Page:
British Columbia

Christmas drone invasion predictions concern authorities

The number of drones flying unmanned through the skies of North America is about to get a boost, say industry insiders — causing serious safety concerns among authorities.

Fly your Christmas drones 'safely and legally,' advises Transport Minister Marc Garneau

Drones have become increasingly popular in the past few years, causing concern for some regulatory agencies. (Alex Brandon/Associated Press)

The number of drones flying through North American skies is about to get a boost, say industry insiders — causing serious concern for safety among aviation authorities.

The U.S. Federal Aviation Administration said it fears up to one million unmanned aerial vehicles, commonly known as drones, could make their way under Christmas trees this season, according to Aviation Daily.

The U.S. Consumer Electronics Association's more sober estimate pegs that number closer to 700,000 for the year — which it said would still be an increase of more than 50 per cent in sales from 2014. 

Transport Minister Marc Garneau warns consumers to use their Christmas drones 'safely and legally' in a Transport Canada video. (Transport Canada)

Transport Canada said it doesn't have specific estimate for drone sales north of the border, but it confirmed the drone industry is in full bloom, especially leading up to the holiday season.

"Many people will receive drones over the holidays this year. But before enjoying their gift, new users should learn how to fly them safely and legally," said Transport Minister Marc Garneau in one of a series of new videos posted on the Transport Canada website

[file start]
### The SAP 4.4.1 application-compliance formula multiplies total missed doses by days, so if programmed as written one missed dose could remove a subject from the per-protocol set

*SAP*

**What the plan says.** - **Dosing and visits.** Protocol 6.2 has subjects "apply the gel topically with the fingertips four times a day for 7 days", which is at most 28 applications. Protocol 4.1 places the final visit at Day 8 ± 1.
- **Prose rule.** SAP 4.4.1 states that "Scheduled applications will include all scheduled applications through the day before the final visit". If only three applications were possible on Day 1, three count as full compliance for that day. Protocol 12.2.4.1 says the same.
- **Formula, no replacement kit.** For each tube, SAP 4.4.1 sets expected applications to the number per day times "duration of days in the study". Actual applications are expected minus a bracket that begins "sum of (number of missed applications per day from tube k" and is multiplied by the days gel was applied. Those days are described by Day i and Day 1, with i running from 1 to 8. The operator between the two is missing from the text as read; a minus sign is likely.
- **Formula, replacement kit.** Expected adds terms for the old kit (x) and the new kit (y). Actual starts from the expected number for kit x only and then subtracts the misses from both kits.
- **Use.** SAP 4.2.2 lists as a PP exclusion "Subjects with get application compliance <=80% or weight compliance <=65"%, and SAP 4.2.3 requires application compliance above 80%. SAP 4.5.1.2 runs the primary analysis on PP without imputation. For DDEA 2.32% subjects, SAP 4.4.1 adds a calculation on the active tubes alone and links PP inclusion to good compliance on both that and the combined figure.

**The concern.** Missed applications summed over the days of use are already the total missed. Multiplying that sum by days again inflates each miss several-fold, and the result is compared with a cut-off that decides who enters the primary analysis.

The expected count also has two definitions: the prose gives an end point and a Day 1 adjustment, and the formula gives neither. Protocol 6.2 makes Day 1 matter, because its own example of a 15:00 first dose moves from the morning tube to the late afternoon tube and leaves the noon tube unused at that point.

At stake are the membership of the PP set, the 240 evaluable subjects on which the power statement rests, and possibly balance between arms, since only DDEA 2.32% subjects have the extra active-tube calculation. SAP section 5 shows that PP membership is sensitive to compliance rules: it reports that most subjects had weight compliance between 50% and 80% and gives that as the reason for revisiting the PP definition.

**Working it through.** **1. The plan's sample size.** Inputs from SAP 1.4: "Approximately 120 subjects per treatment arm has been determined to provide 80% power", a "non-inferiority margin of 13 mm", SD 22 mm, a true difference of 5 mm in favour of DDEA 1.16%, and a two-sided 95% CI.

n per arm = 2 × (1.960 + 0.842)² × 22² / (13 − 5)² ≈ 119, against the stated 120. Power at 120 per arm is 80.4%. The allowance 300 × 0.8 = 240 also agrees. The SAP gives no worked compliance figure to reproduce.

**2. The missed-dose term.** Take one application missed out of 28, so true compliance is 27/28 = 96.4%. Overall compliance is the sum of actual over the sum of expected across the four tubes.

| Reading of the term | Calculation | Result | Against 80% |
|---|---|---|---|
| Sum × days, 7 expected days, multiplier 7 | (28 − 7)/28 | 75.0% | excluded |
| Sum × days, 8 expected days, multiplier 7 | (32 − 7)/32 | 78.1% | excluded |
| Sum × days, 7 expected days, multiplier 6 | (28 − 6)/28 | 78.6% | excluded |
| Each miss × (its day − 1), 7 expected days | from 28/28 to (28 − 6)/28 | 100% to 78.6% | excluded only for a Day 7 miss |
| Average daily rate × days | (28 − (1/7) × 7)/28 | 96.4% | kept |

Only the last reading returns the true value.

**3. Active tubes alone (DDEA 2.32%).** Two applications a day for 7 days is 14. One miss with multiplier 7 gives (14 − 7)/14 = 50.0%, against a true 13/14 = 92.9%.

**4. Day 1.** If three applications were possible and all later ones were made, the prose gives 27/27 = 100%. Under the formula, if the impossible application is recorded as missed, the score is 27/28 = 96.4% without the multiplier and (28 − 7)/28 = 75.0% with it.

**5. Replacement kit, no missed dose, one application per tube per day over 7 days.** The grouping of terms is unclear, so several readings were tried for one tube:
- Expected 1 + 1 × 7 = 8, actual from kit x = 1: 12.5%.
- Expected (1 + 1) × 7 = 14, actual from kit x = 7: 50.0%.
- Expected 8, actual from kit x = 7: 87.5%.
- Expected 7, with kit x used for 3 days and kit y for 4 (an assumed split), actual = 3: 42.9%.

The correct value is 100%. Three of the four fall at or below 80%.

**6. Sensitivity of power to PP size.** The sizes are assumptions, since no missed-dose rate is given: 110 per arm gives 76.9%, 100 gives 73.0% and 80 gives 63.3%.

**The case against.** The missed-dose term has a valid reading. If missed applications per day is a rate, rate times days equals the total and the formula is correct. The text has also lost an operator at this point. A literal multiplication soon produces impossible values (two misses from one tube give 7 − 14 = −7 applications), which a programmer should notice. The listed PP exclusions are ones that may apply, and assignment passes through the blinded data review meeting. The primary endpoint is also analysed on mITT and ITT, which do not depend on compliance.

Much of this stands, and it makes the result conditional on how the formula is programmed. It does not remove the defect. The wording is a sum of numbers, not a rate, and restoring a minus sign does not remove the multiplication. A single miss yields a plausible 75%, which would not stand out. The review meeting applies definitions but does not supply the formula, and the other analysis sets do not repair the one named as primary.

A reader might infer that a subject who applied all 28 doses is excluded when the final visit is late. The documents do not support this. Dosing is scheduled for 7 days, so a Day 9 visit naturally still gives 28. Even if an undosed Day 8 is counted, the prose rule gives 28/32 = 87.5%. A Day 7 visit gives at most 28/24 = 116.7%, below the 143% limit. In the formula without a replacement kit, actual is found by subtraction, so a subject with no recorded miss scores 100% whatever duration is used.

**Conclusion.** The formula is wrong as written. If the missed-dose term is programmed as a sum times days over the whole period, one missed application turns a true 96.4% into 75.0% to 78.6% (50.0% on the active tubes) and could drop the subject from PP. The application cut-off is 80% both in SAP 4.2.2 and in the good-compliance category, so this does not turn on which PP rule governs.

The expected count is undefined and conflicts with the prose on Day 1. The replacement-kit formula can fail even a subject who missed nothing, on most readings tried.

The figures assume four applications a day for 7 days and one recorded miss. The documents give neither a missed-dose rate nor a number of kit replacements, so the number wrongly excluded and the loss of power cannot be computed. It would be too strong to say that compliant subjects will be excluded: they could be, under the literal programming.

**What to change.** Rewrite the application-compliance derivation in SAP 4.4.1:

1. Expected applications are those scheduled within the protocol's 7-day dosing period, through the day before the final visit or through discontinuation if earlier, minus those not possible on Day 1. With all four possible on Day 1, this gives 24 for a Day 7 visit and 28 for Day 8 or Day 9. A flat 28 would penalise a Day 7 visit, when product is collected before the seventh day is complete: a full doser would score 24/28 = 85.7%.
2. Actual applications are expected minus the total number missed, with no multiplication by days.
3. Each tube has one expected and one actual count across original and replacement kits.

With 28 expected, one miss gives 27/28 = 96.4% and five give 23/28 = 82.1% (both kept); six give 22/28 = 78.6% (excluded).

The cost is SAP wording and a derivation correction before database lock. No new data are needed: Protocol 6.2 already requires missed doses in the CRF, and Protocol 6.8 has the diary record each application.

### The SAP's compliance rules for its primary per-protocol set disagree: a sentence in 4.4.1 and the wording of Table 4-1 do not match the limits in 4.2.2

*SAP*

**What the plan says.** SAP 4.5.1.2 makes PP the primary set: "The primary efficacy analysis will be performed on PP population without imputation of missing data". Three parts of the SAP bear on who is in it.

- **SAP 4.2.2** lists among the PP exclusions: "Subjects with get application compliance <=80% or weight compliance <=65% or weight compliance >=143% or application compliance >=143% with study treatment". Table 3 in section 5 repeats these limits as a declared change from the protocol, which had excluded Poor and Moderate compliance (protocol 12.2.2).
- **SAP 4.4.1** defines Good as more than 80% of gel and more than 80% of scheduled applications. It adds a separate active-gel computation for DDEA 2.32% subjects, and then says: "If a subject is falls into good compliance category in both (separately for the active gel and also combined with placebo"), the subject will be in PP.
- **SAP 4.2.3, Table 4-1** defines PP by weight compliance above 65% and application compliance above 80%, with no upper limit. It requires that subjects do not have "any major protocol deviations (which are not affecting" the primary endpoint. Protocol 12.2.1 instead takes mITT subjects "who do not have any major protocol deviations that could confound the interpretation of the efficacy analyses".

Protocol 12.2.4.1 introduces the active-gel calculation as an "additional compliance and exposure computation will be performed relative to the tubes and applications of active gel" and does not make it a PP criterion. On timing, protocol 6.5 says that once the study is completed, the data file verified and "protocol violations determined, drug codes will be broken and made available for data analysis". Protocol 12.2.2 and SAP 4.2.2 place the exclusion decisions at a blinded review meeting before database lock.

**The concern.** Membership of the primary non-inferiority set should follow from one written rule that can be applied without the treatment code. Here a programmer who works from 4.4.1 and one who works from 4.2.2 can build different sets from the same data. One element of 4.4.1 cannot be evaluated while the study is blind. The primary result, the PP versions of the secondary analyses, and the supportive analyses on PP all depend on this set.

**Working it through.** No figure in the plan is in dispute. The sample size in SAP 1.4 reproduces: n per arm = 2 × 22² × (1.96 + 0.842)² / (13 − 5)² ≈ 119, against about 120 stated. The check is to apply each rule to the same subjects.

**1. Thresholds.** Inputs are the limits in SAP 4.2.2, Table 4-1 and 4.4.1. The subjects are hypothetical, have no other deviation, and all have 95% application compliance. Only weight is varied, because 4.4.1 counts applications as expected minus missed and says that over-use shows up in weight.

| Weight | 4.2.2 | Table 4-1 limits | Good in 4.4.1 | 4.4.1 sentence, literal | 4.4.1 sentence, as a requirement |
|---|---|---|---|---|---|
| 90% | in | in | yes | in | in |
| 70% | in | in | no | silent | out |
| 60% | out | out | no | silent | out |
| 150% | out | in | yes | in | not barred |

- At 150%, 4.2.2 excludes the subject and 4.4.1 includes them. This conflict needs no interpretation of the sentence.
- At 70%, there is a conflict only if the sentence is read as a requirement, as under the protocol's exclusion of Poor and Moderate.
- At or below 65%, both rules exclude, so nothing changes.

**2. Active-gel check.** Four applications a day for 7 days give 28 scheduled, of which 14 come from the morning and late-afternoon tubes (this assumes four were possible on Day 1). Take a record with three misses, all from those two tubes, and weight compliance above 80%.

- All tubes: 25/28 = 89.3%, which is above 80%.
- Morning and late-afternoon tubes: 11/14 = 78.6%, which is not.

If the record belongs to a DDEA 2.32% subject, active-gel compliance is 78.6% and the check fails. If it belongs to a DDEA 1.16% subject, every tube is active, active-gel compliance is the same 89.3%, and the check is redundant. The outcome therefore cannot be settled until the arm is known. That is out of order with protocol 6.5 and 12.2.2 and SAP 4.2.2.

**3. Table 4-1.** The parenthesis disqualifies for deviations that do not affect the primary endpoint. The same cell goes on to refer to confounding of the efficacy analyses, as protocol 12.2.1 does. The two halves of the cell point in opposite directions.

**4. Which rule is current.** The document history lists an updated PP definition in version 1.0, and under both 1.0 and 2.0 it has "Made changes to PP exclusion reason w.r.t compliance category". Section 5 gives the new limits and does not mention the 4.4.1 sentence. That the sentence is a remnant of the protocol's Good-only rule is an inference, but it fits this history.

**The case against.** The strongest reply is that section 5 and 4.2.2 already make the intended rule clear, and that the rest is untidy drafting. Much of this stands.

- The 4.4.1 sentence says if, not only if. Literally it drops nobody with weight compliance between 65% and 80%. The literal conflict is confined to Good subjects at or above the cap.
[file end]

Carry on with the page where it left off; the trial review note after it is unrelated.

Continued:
Close calls and wayward drones

Garneau's advice follows several close calls involving drones across Canada this year.

In August, a drone narrowly avoided crashing mid-air with a seaplane in Vancouver. That same month, firefighters were grounded by a wayward drone in Oliver, B.C

"We're not worried about commercial drones, but about those that will be found under Christmas trees this year," said Bernard Gervais, president of the Canadian Owners and Pilots Association.

Helicopters fighting a wildfire near Oliver, B.C., were grounded because a drone was flying in the area. (B.C. Wildfire Service)

"People absolutely need to be educated, right at the point of sale. They need to understand that an encounter between a drone and a plane can have some very serious consequences."

Such incidents, coupled with the explosive growth of the drone industry, have regulatory authorities scrambling to keep up. 

Canada is looking at bringing in updated drone regulations next year, replacing its existing safety guidelines with stricter rules requiring licensing, training and registration.

'Not something to be scared of'

Despite the doom and gloom of worst-case predictions, those working in the drone industry say there's no need for fearmongering.

"It's important to say, 'Hey, this is a flying camera. Use it respectfully and use it safely.' It's not something to be scared of," said Bryan Micon, speaking on behalf of Las Vegas-based Drones Plus, which operates 15 stores across Canada and the U.S.

Micon said a lot of the media coverage he has seen has been "sensationalized," and focused on privacy concerns, like the time a drone was spotted buzzing around a Vancouver condo tower.

But Micon said as the technology becomes more common, those issues will iron themselves out. 

"Sure, maybe everybody at this stage doesn't understand how to use them out of the box," he said.

"I think within a few years though, they'll just become so ubiquitous ... it will become less scary for people."

With files from Anne-Diandra Louarn